I tried reading Malory and Tennyson's versions, but found it difficult to see the wood for the trees. This book helps one to follow the thread through the longer works, and also points out some of the inconsistencies. Sir Kay is a villain, or at best a bumbling jobsworth in some versions of the story, but in others, as Sir Cai, he is a hero.

So I've found it a good read, and I'll be going back through it to make notes before I take in back to the library.

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60 birthday alexa

Roy Campbell, the Bloomsbury Group and C.S. Lewis

I've been reading Virginia Woolf's A writer's diary, and got curious about why it never mentioned Roy Campbell, the poet, who had at one point been associated with the Bloomsbury group, and so got out Joseph Pearce's biography of Roy Campbell to refresh my memory, and found I had almost completely forgotten the tangled web of relationships -- that Roy Campbell's wife Mary was in love with Vita Nicholson (nee Sackville-West) and that the Campbells had gone to live in a cottage on the Sackville-West estate.

But Virginia Woolf was also in love with Vita, and had written her Orlando in a fit of jealousy over Vita's relationship with Mary Campbell. None of that comes out in the (edited) version of the diary. And when he found out about the affair, on 6 November 1927, Roy Campbell went off by train to London, to drown his sorrows in drink. He met C.S. Lewis in a pub, and drinking with him, told him all about it (Pearce 2001:90), and when Lewis remarked "Fancy being cuckolded by a woman" Campbell rushed back to Kent in a rage, and thereafter came to despise the Bloomsbury group, and drew closer to Evelyn Waugh and D.B. Wyndham Lewis, and told Lytton Strachey, who advocated detachment, "Strachey, you are about as detached, morally, physically and intellectually as the animal you most resemble". "What is that?" asked Strachey. "A tapeworm," replied Campbell (Pearce 2001:95).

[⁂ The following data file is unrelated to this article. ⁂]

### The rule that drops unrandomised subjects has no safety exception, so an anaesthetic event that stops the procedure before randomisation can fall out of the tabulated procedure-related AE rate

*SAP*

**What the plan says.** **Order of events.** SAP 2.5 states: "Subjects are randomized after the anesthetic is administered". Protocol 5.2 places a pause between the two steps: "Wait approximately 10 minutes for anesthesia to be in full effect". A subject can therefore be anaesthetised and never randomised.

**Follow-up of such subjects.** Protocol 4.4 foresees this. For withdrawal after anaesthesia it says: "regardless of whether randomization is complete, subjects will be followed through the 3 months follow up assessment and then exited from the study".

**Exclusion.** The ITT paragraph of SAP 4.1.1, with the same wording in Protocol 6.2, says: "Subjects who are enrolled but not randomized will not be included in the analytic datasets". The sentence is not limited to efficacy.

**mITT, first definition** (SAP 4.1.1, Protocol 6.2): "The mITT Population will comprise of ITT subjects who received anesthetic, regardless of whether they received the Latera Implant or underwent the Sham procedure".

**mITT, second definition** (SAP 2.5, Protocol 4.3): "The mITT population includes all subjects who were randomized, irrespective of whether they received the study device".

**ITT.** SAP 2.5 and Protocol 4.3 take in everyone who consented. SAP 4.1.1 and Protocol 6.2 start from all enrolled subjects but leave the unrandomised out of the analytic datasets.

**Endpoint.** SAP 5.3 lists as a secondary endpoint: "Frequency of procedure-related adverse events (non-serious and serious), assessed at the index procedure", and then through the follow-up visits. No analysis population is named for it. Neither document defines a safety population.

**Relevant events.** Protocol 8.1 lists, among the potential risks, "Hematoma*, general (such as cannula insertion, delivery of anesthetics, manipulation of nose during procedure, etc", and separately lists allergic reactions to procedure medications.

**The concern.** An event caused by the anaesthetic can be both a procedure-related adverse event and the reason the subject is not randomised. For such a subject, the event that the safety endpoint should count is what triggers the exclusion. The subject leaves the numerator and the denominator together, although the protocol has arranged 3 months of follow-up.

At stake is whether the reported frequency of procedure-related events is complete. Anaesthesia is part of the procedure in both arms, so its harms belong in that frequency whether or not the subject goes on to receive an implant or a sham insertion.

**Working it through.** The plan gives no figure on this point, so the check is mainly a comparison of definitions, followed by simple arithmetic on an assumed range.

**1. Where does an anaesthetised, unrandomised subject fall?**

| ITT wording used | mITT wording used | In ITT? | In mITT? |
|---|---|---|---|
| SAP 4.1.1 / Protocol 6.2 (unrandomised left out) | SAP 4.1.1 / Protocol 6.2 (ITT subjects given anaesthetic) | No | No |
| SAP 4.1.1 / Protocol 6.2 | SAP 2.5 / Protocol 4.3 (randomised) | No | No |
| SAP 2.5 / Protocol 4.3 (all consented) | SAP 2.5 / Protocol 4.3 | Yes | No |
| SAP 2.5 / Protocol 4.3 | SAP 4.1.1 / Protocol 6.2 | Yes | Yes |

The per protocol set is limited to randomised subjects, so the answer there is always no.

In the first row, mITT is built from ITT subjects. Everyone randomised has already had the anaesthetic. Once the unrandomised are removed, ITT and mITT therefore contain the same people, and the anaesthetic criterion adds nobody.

dennilton gates

National Novel-Writing Month

It's that time of the year again...

Next month is National Novel-Writing Month (NaNoWriMo)

And once again I want to challenge readers of this forum to write a Charles Williams-type novel. Not necessarily trying to imitate his style, but rather a novel in the same genre.

Click here if you want to join NaNoWriMo,

it doesn't serve a great and fancy purpose -- just nags you to get something written -- at least 50 000 words in the month of November.

And if you want to talk about it, you can do so here, or on the Neo-Inklings Mailing List.
nikita: toasting, nikita: victory

The Horse & His Boy: Chapter by Chapter Review

Hello everyone! I hope no one minds a little self-advertising :P. I’m doing a chapter by chapter recap/meta of all the books in the Chronicles of Narnia. I’m starting with The Horse and His Boy and I have about 8 chapters down so far.

I’d really love to get into discussions over this book and the Chronicles in general. I think we might all have a lot of fun. You can find them here:

Narnia Chapter-By-Chapter.
60 birthday alexa

Eucharistic theology and witch hunts

Some time ago I think we had a discussion here about changes in Western Eucharistic theology in the 12 century and the popularity of the legend of the Holy Grail in the same period.

I've posted something that touches on this in my Khanya blog, which may interest some in this community. It deals with an inversion of the understanding of the term "Body of Christ" in Western theology, with links to several other blog posts on the topc.